Excited by the visible changes in infrastructure and neon lights, I inquired about Lusaka’s CBD from a passerby.
“No sir, this is Kafue. You still have about 45 km to go,” said the exuberant passerby probably trudging his way home. I smiled, thanked him and plodded on.
In about 20 minutes, I thought I had finally reached Lusaka judging by the ever increasing neon lights and the volume of traffic. Just to be sure, I stopped at a bus stop to ask for directions.
“Are you going to Lusaka sir?”
Shocked, I said yes.
“This is Chilanga Town, Lusaka is just a few kilometres away,” my helpful guide quipped already opening the front door.
The man who introduced himself as Michero was a chatterbox. In no time I got to know about multiple issues affecting Zambia. Food was plenty but disposable income was scarce. He showed me a photo in his phone which looked like a mansion under construction. I thought it was his house but he was quick to say he was actually a builder.
In few minutes, we were in Lusaka. If Kafue and Chilanga’s transformations had shocked my wits, Lusaka literally caught me off guard. It was a hive of activity, with most business in the CBD still open at around 7pm.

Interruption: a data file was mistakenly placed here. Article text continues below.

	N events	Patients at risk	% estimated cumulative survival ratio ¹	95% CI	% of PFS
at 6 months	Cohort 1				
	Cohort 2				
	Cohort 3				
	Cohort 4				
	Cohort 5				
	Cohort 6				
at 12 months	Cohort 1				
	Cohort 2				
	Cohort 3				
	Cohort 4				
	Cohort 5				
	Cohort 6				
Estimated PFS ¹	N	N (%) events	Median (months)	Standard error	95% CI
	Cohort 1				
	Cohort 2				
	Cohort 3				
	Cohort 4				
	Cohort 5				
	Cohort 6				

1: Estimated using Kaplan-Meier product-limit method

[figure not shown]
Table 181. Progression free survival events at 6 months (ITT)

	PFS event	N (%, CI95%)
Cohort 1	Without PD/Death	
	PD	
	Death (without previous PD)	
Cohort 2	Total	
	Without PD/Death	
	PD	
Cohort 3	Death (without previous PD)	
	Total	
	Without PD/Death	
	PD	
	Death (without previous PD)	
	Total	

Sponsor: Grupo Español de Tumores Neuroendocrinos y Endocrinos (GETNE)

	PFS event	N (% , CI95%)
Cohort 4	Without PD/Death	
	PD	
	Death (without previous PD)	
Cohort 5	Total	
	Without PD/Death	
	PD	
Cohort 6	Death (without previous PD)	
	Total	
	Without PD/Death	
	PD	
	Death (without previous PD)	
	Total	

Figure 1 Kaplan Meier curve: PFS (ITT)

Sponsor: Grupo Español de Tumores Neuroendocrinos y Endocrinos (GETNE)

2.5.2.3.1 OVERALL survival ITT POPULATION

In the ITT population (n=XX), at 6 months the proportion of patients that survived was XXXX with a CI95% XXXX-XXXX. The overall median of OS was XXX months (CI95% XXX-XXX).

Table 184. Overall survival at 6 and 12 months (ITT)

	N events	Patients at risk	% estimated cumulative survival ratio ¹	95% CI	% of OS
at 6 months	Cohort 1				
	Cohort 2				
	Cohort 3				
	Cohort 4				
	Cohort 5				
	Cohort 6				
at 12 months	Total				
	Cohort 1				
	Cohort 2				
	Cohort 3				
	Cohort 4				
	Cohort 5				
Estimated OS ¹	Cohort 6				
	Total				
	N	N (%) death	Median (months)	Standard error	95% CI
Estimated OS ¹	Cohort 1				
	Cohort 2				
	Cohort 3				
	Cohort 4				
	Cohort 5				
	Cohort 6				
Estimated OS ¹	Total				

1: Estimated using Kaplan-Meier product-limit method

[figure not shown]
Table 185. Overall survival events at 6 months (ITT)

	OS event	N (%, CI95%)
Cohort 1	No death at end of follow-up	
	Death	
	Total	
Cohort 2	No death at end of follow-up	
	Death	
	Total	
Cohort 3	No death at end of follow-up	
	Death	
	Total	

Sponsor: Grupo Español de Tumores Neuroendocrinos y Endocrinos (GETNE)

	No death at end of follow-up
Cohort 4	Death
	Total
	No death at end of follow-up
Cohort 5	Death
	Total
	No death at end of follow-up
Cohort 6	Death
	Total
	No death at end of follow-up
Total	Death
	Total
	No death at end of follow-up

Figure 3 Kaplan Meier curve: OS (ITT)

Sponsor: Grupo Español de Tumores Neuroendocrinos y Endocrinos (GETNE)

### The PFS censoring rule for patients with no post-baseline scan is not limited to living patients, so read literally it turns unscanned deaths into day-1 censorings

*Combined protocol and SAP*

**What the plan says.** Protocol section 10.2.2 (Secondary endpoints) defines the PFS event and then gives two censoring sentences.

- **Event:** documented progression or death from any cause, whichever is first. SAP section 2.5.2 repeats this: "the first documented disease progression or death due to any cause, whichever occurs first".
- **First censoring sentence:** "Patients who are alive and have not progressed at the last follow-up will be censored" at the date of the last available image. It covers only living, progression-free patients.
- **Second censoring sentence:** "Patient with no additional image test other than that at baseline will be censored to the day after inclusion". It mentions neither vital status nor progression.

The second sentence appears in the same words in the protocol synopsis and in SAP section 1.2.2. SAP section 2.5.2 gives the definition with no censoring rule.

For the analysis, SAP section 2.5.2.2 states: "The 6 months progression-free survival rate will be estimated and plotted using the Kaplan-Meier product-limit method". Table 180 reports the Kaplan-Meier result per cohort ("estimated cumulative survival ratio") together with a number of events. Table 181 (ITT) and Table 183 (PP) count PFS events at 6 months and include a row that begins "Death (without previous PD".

The vendors were there but never a distraction and most were at designated places. The air was ecstatic and the talk on everyone’s mouth including radio stations was about the under-20 national team. It had surpassed expectations, united people and gave them hope that theirs was a recognisable country in the community of nations.
Instinctively, I bought two newspapers. One privately owned and the Daily Mail. The lead story was the same. It was about the exploits of the Under-20 national team. The Daily Mail screamed; “Take Heart” with President Lungu saluting the lads. The back page had: “Future bright”
It was in the Daily Mail’s centre pages where I realised that what I had just witnessed all the way from Chirundu was not a ruse. Zambia’s path to economic transformation was real.
A Daily Mail columnist by the name Kalengo Simukoko succinctly described what is happening in Zambia and Africa as an economic revolution.
“Up until now, Africa’s development story has been a sad one while China and India have received much of the spotlight when it comes to emerging economies. Things are about to change because Africa’s growth potential and opportunities now surpass most other regions of the world and the land of Kush is taking the centre stage of the global investment agenda,” writes Simukoko.